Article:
David and Goliath
When the Philistine drew nearer to meet David, David ran quickly toward the battle line to meet the Philistine. David put his hand in his bag, took out a stone, slung it, and struck the Philistine on his forehead; the stone sank into his forehead, and he fell face down on the ground. So David prevailed over the Philistine with a sling and a stone, striking down the Philistine and killing him; there was no sword in David's hand.—1 Samuel 17:48-50
The story of David and Goliath is the classic underdog’s tale. Like the Iraqi soccer team in the 2004 Olympics; the small-town Indiana high school basketball team featured in the movie Hoosiers; the author JK Rowling, who went from rejection slips to multi-million dollar profits—like all of these long shots, David didn’t have a chance against Goliath, who was said to be “six cubits and a span” in height, or somewhere between seven and nine and a half feet tall.
Under attack by the Philistine army, the Israelites had been challenged to send out a warrior to fight Goliath. In the unlikely event that the Israelites won, they would become subjects of the invaders, and vice versa. For 40 days—Biblical language for “a long period of difficulty”—the army of King Saul waited in fear. But when young David returned from tending his father’s sheep, he became angry and offered to fight the giant on Saul’s behalf. “Your servant has killed both lions and bears,” he told the king, “and this uncircumcised Philistine shall be like one of them, since he has defied the armies of the living God.”
Much to Goliath’s amusement, David refused Saul’s offer of bulky armor and a sword, preferring instead to meet the giant with only his staff, slingshot, and five smooth stones. After a brief verbal exchange, in which David taunted the Philistine to come get him, the shepherd drew back his slingshot and fired. Goliath fell over dead, at which point David took the giant’s sword and cut off his head.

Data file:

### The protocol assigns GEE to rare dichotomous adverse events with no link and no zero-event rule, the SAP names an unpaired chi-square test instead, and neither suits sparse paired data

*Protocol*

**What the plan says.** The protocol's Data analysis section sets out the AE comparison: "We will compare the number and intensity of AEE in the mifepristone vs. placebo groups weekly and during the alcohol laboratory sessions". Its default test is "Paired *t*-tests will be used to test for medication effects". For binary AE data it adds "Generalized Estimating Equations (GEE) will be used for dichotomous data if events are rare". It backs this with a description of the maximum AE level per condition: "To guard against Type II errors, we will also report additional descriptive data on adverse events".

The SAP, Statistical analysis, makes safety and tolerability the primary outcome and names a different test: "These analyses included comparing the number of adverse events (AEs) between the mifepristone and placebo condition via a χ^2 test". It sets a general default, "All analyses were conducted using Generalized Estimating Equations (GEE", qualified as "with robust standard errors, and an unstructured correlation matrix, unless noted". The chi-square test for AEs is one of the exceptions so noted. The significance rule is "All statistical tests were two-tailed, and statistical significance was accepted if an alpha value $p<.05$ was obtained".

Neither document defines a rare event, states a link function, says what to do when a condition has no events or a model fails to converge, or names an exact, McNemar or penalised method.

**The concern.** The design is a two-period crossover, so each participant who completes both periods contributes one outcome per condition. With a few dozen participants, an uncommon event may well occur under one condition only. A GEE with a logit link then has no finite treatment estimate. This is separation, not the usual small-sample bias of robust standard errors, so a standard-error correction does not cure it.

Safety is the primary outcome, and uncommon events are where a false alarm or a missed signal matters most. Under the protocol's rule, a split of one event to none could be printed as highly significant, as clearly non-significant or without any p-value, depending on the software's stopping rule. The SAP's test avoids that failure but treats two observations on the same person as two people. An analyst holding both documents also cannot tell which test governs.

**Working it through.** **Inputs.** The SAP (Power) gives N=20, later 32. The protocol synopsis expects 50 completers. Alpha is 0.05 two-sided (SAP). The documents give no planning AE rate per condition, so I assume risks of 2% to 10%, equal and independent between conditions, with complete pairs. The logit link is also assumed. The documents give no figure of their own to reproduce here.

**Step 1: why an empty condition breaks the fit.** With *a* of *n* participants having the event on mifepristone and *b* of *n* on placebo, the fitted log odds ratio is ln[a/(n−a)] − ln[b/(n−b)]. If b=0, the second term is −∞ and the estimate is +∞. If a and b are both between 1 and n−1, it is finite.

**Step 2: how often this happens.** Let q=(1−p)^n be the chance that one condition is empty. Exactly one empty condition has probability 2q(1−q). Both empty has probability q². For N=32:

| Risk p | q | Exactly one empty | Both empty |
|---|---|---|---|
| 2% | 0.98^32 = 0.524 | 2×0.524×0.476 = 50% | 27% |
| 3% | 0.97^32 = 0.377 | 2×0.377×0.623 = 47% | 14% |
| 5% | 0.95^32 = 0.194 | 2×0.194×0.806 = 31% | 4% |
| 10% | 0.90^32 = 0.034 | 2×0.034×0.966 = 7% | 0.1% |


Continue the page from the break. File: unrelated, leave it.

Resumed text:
Generally this story is taken as evidence that good can triumph over a seemingly stronger evil, that size is of no consequence. While I believe that to be true, I also like the insight that comes from, of all people, Machiavelli. Shrewd political thinker that he was, he knew that a warrior could fight best with his own weapons. As he puts it in The Prince, the battle between David and Goliath shows us that “the armor of others is too wide, or too straight for us; it falls off us, or it weighs us down.”
Those of us on the spiritual path could learn from this precept as well. Like David’s, our tools or gifts may pale in comparison to others’, but they are perfectly suited to who and where we are. Our task, quite simply, is to discover how best to use them.
O God, when I imagine that my efforts and abilities are insufficient, help me to recall the example of David, and to know that your gifts to us are equal to any task you give us.